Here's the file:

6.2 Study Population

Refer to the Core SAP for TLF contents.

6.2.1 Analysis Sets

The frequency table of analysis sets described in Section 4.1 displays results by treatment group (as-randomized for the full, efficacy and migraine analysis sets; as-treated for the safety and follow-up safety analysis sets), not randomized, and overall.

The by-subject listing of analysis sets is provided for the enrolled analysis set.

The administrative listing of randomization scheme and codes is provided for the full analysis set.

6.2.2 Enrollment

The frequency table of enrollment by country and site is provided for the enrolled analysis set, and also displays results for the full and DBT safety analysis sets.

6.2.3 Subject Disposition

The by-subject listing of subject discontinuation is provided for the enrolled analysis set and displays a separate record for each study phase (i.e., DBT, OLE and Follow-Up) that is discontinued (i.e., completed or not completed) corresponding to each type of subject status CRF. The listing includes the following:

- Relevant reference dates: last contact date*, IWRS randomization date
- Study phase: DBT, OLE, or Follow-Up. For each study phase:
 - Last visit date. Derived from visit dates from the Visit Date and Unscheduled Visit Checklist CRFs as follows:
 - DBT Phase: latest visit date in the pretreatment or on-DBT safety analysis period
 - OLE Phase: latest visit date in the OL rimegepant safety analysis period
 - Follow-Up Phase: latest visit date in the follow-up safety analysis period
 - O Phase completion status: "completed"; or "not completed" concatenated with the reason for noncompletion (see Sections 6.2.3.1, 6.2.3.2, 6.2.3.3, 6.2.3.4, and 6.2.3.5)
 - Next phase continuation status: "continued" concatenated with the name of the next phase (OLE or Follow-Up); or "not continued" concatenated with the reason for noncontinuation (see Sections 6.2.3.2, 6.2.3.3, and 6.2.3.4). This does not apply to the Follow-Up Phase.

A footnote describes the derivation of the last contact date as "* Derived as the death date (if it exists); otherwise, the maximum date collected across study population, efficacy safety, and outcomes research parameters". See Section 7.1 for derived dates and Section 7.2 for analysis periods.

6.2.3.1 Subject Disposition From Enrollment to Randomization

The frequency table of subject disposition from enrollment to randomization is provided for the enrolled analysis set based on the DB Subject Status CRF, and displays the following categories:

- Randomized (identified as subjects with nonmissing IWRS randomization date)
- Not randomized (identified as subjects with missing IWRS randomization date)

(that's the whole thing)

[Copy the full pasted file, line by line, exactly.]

6.2 Study Population

Refer to the Core SAP for TLF contents.

6.2.1 Analysis Sets

The frequency table of analysis sets described in Section 4.1 displays results by treatment group (as-randomized for the full, efficacy and migraine analysis sets; as-treated for the safety and follow-up safety analysis sets), not randomized, and overall.

The by-subject listing of analysis sets is provided for the enrolled analysis set.

The administrative listing of randomization scheme and codes is provided for the full analysis set.

6.2.2 Enrollment

The frequency table of enrollment by country and site is provided for the enrolled analysis set, and also displays results for the full and DBT safety analysis sets.

6.2.3 Subject Disposition

The by-subject listing of subject discontinuation is provided for the enrolled analysis set and displays a separate record for each study phase (i.e., DBT, OLE and Follow-Up) that is discontinued (i.e., completed or not completed) corresponding to each type of subject status CRF. The listing includes the following:

- Relevant reference dates: last contact date*, IWRS randomization date
- Study phase: DBT, OLE, or Follow-Up. For each study phase:
 - Last visit date. Derived from visit dates from the Visit Date and Unscheduled Visit Checklist CRFs as follows:
 - DBT Phase: latest visit date in the pretreatment or on-DBT safety analysis period
 - OLE Phase: latest visit date in the OL rimegepant safety analysis period
 - Follow-Up Phase: latest visit date in the follow-up safety analysis period
 - O Phase completion status: "completed"; or "not completed" concatenated with the reason for noncompletion (see Sections 6.2.3.1, 6.2.3.2, 6.2.3.3, 6.2.3.4, and 6.2.3.5)
 - Next phase continuation status: "continued" concatenated with the name of the next phase (OLE or Follow-Up); or "not continued" concatenated with the reason for noncontinuation (see Sections 6.2.3.2, 6.2.3.3, and 6.2.3.4). This does not apply to the Follow-Up Phase.

A footnote describes the derivation of the last contact date as "* Derived as the death date (if it exists); otherwise, the maximum date collected across study population, efficacy safety, and outcomes research parameters". See Section 7.1 for derived dates and Section 7.2 for analysis periods.

6.2.3.1 Subject Disposition From Enrollment to Randomization

The frequency table of subject disposition from enrollment to randomization is provided for the enrolled analysis set based on the DB Subject Status CRF, and displays the following categories:

- Randomized (identified as subjects with nonmissing IWRS randomization date)
- Not randomized (identified as subjects with missing IWRS randomization date)